Lithuania is experiencing a defined period of rediscovering its roots as an open and tolerant society. However, there is still a long way to go.
As I write on this crisp autumn morning, standing amongst recently restored Jewish tombstones of a lost shtetl in Northern Lithuania called Seduva, I am struck by the societal changes I see evolving.
While Samuel Gochin’s family faced death from starvation in Ukraine, his right to return home after the war was repeatedly questioned by the then government of the newly independent Lithuania, It took three years for him to come home. He returned to a country that while tolerant, viewed Litvaks as an alien intrusion into the nationalist vision of a culturally homogeneous state. Sadly for him and all Litvak’s, Lithuania of the 1920s had become a place where he no longer felt comfortable. Like thousands of other Litvaks, he left for South Africa. My father and I were born in South Africa. An estimated 90% of South African Jews have Lithuanian heritage — it’s the largest intact Jewish Litvak community in the world.
Nationalism can be a powerful force. When nationalism becomes exclusionary and self-destructive, when it fails to respect diversity, it has reached the limits of its usefulness and becomes pernicious. Nationalism turned deadly in 1941, when the majority of Lithuania’s Jews were murdered. By then, it had become the norm to cast Litvaks as resident aliens, even traitors. Lithuanians should have rather considered Litvaks as brothers and sisters who needed protection from the coming Holocaust. Ethnic Lithuanians assisted the Nazis to murder well over 200,000 Lithuanian Jews, 96.4% of the Jews on Lithuanian territory. It was safer to be a Jew in Nazi Germany, then it was to be a Jew inside Lithuania.
By sheer luck, my ancestors avoided the fate of those that remained behind. I harbor great respect for Litvak heritage, and in many ways, I also sought to ‘come home’, to become a Litvak citizen of Lithuania, as my grandfather had been. After years of efforts and litigation, Lithuania’s Supreme Administrative Court finally ruled in favor of truth. I detailed the experience in my book Murder, Malice and Manipulation: One Man’s Quest for Truth. Lithuania proudly proclaims itself a European country, however, when it comes to acknowledging the basic rights of its Litvak citizens and their descendants, Lithuania clings to dishonesty, myths and prejudice. This is also based upon finances. Lithuanian Law precluded restitution of stolen property unless the claimant was a Lithuanian citizen, therefore, it became necessary for Lithuania to deny Jewish citizenship applicants in case of the possibility of a property restitution claim. Restitution is now no longer possible and this has encouraged the Lithuanian Government to become more truthful in current applications, which no longer present them any financial threat.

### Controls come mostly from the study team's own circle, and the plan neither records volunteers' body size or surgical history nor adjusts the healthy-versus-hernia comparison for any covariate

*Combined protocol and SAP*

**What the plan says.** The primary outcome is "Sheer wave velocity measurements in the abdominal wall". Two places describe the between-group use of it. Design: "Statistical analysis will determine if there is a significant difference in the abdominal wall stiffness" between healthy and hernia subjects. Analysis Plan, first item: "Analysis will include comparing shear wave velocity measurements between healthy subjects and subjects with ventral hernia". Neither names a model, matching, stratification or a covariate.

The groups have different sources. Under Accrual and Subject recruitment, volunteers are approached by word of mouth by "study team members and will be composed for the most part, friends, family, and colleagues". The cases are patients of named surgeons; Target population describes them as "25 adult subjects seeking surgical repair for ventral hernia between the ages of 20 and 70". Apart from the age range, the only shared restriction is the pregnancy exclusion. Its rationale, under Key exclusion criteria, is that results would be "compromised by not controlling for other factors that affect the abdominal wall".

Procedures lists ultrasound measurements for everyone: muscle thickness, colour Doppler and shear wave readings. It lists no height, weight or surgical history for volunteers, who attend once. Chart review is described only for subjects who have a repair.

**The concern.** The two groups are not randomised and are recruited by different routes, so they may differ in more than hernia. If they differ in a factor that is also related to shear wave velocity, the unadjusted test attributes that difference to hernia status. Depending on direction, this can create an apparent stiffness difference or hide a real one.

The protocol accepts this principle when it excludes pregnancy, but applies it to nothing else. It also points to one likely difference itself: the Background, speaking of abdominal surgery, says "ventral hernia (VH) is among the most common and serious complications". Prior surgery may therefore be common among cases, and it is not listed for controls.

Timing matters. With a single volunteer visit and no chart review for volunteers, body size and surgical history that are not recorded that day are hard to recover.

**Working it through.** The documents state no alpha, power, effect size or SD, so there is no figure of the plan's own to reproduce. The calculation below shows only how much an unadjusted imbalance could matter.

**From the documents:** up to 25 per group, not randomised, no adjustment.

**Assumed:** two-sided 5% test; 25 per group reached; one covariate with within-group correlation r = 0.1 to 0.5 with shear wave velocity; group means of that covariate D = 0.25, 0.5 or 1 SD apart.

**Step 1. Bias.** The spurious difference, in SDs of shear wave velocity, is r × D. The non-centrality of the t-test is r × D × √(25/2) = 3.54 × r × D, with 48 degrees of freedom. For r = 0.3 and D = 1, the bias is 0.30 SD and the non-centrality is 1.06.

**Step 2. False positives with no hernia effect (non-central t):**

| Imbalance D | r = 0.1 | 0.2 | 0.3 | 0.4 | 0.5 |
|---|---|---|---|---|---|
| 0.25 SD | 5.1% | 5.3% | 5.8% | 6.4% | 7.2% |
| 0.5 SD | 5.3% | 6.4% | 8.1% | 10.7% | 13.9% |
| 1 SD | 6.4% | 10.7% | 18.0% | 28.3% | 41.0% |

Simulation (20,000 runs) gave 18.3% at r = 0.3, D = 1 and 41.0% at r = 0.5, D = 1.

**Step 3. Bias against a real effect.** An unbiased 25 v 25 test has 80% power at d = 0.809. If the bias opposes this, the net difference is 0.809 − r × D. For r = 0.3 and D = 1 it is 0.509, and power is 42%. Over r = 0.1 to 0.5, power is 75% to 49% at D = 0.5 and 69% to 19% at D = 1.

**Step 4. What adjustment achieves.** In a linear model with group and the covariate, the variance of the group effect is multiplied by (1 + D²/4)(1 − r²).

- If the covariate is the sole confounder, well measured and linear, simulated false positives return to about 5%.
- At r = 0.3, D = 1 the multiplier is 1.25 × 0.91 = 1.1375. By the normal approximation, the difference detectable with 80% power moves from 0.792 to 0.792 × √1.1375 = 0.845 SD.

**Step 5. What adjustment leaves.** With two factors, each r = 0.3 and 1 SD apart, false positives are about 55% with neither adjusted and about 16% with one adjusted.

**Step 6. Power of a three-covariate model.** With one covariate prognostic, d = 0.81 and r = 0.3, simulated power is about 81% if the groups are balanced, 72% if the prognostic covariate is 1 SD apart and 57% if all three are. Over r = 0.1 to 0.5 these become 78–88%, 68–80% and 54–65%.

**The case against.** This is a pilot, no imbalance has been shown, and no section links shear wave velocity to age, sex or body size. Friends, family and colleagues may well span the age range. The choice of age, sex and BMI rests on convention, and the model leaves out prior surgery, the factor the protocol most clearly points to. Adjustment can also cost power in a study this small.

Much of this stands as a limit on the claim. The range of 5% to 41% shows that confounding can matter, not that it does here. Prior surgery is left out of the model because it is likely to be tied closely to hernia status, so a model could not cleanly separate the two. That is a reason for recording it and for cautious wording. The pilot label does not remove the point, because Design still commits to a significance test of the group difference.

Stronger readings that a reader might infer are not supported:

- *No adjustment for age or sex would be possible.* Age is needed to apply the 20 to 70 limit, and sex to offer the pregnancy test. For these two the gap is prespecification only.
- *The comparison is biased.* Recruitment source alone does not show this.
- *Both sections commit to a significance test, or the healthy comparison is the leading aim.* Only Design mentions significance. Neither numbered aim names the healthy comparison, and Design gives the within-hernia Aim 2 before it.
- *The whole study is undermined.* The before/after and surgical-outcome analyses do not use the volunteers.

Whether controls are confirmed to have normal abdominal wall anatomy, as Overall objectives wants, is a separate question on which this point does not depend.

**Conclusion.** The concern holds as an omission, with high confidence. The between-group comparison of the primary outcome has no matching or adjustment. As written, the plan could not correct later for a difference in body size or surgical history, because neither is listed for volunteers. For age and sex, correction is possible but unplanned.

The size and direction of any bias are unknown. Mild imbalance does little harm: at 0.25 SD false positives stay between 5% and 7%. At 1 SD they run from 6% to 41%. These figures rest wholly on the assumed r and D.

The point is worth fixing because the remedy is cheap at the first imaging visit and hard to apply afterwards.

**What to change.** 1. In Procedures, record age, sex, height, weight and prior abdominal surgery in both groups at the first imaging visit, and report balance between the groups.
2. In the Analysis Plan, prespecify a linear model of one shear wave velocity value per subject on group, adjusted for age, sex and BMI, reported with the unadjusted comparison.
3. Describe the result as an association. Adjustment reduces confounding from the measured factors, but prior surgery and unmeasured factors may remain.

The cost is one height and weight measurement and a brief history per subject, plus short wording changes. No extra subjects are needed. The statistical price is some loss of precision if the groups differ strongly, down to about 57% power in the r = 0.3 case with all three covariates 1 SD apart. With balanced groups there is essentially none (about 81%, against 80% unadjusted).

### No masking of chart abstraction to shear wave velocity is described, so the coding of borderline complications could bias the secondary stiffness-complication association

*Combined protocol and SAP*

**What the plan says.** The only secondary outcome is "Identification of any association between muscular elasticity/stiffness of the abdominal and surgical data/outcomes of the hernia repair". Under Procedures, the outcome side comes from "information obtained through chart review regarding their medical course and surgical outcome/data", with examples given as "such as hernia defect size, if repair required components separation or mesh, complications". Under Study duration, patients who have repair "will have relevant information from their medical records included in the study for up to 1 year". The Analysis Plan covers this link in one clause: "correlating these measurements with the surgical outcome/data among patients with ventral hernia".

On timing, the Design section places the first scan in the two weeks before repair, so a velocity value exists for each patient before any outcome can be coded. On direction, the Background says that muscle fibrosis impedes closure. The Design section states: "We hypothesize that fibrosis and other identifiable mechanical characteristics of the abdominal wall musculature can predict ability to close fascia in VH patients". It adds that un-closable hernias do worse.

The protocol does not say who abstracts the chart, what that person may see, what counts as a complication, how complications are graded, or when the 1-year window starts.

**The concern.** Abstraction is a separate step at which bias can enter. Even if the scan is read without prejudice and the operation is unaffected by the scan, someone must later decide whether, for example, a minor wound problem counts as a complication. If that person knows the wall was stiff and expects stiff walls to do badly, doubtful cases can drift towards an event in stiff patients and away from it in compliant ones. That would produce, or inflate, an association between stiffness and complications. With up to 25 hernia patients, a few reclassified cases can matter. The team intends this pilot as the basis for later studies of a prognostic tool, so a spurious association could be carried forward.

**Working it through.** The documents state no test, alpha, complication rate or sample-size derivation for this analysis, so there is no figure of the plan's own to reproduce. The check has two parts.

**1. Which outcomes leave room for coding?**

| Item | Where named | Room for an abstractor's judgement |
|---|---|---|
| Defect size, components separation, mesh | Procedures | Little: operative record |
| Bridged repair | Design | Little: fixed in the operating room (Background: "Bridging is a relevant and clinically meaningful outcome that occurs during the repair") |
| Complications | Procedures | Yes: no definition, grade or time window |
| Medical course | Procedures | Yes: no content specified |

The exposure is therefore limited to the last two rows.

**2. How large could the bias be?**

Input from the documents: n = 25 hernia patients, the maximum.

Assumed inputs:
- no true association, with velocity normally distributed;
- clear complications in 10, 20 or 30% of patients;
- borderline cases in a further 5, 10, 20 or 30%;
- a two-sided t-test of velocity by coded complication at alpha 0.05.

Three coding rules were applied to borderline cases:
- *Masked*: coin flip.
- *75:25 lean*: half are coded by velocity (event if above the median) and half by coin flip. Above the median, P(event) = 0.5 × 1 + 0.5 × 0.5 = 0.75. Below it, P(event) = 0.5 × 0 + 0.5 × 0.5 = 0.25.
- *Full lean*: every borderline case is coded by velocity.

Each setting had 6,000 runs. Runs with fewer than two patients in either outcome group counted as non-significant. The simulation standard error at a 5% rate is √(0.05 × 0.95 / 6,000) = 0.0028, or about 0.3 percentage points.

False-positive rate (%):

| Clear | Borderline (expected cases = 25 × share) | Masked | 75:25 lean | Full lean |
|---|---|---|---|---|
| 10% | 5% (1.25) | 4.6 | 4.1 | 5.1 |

I have been privileged to meet dozens of honest Lithuanians including diplomats, politicians, civil servants, academics, civil society activists, businesspeople, religious leaders and indeed ordinary concerned citizens, who are working to restore and protect Lithuania’s Litvak heritage and identity. Many have become both friends and colleagues. I join with them and lend my support to the struggle for an inclusive Lithuania.
I serve as Chair of an organisation called Maceva, whose mission it is to preserve the remnants of Jewish culture in Lithuania. My Maceva colleagues and I are working to make the Seduva Lost Shtetl project a reality. Together with the generous support of a South African Litvak family, originally from Seduva, we are restoring the graves of our ancestors and erecting monuments to those who perished at mass murder sites. In the same manner that our ancestors contributed to their Lithuanian communities, we continue to do so, by renovating municipal buildings and donating medical equipment to our fellow Lithuanians. Now we begin the arduous and exciting task of planning and building the Lost Shtetl Museum of Jewish Lithuanian Life. The museum will stand as a reminder for all of us of the substantial role we played and what has been taken.
The attendance of Prime Minister Algirdas Butkevicius, as well as other Lithuanian dignitaries, civic leaders and ordinary citizens at our dedication of the restored cemetery and monuments, is evidence of a changing society. Their words of remembrance, coupled with regret, and their promises of ‘never again’, illustrate a dawning appreciation for the memory and tragedy of our people.
I have proposed to the Lithuanian government that they make a large scale, genuine offer of reconciliation to all descendants of Litvaks. We want the message to be that they want us to come home and will grant us citizenship, swiftly, efficiently and joyously. With property restitution no longer possible, this act would cost Lithuania nothing, yet the benefits to Lithuania would be immeasurable.
Some Lithuanian leaders pursue remembrance, dialogue and reconciliation, others continue to support the canard that Nazi collaborators should be venerated by lionising them with memorials, monuments, schools and streets named in their honour. Simultaneously, conscientious civic, academic and political leaders, including the Mayor of Vilnius, the Kaunas division of the Cultural Heritage Department and the Rector of Vilnius University, are increasingly willing to speak out against such travesties. Let us hope that their voices will eventually prevail.
I am confident that my grandfather would have been proud of what we have been creating in Seduva. However, I wonder how long will it take for Lithuania to once again become a place where Litvaks might feel at home.